Pivotal Response Training (PRT)
Pivotal Response Training (PRT) is a systematic approach to helping children use expressive language. This can begin with children who have never spoken, but is also applicable to children who have a large vocabulary. Since PRT is being used to teach expressive language, previously learned non-verbal communication systems (e.g., PECS exchange, sign language) are not acknowledged during PRT sessions. The focus is only on the child using expressive language.
In PRT, children are provided with opportunities to access a highly preferred item. The therapist then removes the item and blocks access. Depending on the child’s ability, the therapist may wait for a simple sound initiated by the child, or model a sound for the child to imitate, accepting approximations to help shape and form language. For a child with more advanced language, the focus may be on increasing sentence length or integrating the use of descriptive words (e.g., adjectives, attributes). At ABA of North Texas, Pivotal Response Training is an integral part of each child’s therapy session.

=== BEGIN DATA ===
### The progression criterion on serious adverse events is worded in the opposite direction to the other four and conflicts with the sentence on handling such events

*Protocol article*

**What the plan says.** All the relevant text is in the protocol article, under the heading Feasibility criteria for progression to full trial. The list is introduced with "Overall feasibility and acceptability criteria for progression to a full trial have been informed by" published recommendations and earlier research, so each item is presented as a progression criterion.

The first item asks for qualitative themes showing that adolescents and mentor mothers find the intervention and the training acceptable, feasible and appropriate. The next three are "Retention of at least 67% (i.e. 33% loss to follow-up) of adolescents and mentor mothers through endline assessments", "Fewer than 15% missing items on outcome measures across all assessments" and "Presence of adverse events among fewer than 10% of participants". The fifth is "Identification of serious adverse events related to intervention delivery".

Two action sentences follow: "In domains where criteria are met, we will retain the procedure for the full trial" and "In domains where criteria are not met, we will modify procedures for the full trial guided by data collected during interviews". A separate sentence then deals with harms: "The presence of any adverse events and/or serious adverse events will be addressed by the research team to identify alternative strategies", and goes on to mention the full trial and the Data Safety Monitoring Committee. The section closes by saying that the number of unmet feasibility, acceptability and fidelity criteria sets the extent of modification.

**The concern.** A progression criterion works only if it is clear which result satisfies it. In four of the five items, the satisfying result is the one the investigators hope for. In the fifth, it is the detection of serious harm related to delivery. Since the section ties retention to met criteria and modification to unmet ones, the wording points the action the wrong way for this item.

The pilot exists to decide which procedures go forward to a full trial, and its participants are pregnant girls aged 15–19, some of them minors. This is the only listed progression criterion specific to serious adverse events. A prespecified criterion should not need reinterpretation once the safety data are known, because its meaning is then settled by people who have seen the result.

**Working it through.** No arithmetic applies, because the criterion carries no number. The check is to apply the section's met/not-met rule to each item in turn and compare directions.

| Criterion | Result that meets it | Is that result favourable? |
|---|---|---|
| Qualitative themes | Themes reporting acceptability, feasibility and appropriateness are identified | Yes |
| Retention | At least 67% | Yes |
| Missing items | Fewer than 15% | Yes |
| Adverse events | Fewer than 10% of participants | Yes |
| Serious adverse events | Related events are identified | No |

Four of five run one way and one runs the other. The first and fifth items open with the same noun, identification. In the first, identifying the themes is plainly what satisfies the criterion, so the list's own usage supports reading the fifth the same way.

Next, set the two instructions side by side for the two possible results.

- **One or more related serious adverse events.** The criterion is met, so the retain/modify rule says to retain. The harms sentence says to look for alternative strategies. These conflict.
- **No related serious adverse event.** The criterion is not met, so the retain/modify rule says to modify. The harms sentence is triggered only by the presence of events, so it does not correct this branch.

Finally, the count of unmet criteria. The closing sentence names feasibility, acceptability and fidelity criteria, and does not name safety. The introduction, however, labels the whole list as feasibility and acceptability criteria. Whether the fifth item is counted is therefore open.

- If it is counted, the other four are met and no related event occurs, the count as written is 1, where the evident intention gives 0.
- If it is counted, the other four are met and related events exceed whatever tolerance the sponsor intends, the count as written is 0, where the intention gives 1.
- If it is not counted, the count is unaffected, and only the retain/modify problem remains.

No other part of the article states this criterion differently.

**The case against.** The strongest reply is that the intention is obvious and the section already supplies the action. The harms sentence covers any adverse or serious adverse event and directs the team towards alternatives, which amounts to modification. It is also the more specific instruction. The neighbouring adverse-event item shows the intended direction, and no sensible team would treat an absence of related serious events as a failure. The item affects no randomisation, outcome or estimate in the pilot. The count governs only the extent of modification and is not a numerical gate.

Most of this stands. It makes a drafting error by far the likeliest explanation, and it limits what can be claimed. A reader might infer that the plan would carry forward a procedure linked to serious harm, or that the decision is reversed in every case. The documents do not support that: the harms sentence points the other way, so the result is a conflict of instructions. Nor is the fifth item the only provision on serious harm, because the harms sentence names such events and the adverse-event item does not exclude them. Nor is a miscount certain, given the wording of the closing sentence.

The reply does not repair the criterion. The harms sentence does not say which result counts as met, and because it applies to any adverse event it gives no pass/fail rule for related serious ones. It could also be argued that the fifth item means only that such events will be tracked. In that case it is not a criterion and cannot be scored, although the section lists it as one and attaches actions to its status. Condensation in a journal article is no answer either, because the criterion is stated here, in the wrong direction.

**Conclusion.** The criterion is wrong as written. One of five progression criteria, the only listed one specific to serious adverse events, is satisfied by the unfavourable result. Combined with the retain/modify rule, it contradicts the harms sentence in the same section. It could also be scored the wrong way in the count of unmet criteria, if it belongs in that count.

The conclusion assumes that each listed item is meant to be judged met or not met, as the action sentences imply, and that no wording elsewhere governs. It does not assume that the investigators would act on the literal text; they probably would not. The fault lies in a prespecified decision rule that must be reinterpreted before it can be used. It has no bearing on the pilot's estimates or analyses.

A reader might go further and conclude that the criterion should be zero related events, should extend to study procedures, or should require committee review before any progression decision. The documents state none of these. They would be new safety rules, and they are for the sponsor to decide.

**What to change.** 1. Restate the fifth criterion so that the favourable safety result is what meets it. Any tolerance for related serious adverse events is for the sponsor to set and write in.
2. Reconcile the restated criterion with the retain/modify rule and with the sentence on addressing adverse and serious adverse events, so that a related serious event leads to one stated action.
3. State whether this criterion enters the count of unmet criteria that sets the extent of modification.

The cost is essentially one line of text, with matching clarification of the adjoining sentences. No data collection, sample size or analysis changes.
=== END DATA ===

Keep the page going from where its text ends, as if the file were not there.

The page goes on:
Interested in trying this at home? Here are some important tips to help you succeed:
- Use highly preferred toys that your child can’t have any other time (e.g., put them in a special box only available for PRT time).
- Sit on the floor and interact with your child with a positive attitude, showing them that the activity is fun, not work.
- BE CAREFUL not to reinforce incorrect responses or maladaptive behaviors. If your child is frustrated, prompt them to request the item in a more appropriate manner (e.g., pointing, sign language, other mastered skills for requesting). Do not provide access to the items when your child is engaging in problem behaviors.